Friday, April 20, 2012

Book Challenge Day 7: A book that is hard to read

Wiesel's autobiographical description of the inhuman treatment he and the Auschwitz's prisoners undergo is always difficult to read. I have read and taught this book several times, but it still has moments that horrify  me. This novel retains it's power, because it simplistically describes the realities of the  world's largest concentration camp and the genocidal depravity that was fostered and celebrated in the Nazi regime. Wiesel shows his readers the ugliest side of humanity. The side of us we pray goes away and doesn't return, Reading this books requires paying attention to the plight of others, no matter how uncomfortable that may make us.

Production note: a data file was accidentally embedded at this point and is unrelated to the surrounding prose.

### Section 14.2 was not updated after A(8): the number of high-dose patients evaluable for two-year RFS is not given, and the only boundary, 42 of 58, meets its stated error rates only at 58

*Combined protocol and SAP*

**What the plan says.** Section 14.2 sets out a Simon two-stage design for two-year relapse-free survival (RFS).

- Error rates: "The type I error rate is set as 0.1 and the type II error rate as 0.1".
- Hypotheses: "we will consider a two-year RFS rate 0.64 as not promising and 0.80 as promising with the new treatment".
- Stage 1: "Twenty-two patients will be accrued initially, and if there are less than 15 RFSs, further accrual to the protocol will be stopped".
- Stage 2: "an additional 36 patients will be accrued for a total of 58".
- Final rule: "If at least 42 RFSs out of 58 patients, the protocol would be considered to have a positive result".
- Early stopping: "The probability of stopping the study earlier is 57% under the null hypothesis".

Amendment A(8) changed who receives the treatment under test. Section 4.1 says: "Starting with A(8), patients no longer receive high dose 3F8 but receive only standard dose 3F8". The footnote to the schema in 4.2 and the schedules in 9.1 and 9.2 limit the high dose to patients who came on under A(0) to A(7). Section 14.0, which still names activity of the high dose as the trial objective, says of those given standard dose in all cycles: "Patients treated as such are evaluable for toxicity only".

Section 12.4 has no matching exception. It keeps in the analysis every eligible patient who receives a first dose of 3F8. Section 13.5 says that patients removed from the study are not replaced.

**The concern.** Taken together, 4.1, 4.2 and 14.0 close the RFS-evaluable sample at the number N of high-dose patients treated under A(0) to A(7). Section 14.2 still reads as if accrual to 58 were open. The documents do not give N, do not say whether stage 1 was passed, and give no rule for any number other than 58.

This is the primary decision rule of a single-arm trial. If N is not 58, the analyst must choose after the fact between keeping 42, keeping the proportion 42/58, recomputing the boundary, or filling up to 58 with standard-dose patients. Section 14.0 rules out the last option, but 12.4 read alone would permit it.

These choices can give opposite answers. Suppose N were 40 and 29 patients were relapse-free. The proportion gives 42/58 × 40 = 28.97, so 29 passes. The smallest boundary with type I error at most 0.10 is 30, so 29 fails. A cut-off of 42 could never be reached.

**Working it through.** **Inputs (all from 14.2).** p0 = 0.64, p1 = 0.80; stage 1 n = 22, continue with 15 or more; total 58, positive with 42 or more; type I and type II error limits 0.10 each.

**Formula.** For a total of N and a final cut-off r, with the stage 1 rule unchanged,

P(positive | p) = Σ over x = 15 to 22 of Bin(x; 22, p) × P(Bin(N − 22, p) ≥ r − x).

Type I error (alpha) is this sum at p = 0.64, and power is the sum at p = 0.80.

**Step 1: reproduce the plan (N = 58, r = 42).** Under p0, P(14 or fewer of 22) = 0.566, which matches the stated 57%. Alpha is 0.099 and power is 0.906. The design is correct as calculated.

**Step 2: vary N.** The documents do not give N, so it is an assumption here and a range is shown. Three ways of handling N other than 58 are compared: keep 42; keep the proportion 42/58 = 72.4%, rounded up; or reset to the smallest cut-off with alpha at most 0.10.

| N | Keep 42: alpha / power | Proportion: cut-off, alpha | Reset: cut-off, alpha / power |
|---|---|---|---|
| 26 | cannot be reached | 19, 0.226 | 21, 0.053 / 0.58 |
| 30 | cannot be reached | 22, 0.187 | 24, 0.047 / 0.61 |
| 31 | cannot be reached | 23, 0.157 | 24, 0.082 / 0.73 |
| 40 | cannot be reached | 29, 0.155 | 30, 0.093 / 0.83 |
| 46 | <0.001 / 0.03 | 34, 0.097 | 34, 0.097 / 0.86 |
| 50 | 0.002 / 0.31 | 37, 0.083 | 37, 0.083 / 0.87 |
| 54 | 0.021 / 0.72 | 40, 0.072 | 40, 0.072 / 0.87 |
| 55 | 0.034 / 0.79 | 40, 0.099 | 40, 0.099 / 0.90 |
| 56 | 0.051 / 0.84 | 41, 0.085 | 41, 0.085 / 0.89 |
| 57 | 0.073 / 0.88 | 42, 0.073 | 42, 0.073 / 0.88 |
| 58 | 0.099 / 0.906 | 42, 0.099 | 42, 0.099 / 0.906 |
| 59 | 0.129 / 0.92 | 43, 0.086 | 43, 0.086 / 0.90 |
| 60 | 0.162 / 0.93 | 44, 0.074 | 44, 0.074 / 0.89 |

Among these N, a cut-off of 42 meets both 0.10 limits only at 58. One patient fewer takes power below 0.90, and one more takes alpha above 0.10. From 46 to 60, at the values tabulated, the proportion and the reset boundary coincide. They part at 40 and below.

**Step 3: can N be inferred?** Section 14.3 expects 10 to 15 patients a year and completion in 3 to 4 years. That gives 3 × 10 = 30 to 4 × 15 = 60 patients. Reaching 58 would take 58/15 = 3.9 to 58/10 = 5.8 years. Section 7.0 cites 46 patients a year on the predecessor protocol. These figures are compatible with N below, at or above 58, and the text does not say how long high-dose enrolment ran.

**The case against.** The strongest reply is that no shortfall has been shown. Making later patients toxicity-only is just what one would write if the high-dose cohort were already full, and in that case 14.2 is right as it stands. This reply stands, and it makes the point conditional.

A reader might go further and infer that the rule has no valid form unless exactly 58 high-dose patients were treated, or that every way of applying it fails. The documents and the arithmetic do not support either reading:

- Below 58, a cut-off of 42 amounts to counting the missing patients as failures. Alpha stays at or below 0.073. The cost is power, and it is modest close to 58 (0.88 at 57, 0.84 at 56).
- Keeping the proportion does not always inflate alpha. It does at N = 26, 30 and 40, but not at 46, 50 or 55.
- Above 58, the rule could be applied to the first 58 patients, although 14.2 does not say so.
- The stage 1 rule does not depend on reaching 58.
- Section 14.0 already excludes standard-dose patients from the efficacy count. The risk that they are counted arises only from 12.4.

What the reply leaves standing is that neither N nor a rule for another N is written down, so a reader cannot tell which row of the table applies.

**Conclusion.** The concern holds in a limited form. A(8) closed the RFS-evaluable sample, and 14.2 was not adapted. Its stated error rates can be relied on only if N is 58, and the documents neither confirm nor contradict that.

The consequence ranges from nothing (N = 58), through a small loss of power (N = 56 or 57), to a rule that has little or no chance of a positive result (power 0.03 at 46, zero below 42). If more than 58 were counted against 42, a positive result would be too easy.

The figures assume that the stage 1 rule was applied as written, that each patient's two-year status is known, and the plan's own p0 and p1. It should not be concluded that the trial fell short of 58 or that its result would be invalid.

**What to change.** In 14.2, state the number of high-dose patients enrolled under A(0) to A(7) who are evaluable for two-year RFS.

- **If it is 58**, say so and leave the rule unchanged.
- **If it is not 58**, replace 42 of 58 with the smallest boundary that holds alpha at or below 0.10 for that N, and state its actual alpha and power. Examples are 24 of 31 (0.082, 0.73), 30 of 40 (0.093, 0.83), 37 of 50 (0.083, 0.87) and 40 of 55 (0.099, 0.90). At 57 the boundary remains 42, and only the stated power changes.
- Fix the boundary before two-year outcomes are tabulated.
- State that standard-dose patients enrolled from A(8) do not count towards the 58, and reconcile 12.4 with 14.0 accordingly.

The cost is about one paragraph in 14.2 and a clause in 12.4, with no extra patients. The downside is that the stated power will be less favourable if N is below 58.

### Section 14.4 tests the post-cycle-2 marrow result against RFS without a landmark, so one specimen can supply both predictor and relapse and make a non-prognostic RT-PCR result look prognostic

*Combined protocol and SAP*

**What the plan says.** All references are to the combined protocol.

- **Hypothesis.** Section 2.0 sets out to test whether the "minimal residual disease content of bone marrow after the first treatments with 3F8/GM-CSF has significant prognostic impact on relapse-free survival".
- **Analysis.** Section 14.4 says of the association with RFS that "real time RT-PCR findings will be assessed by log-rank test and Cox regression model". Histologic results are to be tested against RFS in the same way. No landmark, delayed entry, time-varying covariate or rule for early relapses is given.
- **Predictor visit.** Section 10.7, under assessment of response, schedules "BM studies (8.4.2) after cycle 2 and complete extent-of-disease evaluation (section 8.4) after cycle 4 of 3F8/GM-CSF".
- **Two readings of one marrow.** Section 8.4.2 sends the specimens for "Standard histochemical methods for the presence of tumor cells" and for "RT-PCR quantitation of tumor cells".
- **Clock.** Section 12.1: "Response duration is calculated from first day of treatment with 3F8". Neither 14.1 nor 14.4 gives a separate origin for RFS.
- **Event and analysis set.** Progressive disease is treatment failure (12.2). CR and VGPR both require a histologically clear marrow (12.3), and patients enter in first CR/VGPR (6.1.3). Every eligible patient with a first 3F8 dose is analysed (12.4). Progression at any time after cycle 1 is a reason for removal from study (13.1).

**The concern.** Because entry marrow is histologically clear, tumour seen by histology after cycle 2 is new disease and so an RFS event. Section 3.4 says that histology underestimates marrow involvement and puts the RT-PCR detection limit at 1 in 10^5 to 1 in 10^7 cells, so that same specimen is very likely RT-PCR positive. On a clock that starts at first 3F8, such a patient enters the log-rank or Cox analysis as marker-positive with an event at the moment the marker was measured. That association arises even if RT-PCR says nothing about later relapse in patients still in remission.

“We must take sides. Neutrality helps the oppressor, never the victim. Silence encourages the tormentor, never the tormented. Sometimes we must interfere. When human lives are endangered, when human dignity is in jeopardy, national borders and sensitivities become irrelevant. Wherever men and women are persecuted because of their race, religion, or political views, that place must - at that moment - become the center of the universe.” 
― Elie Wiesel

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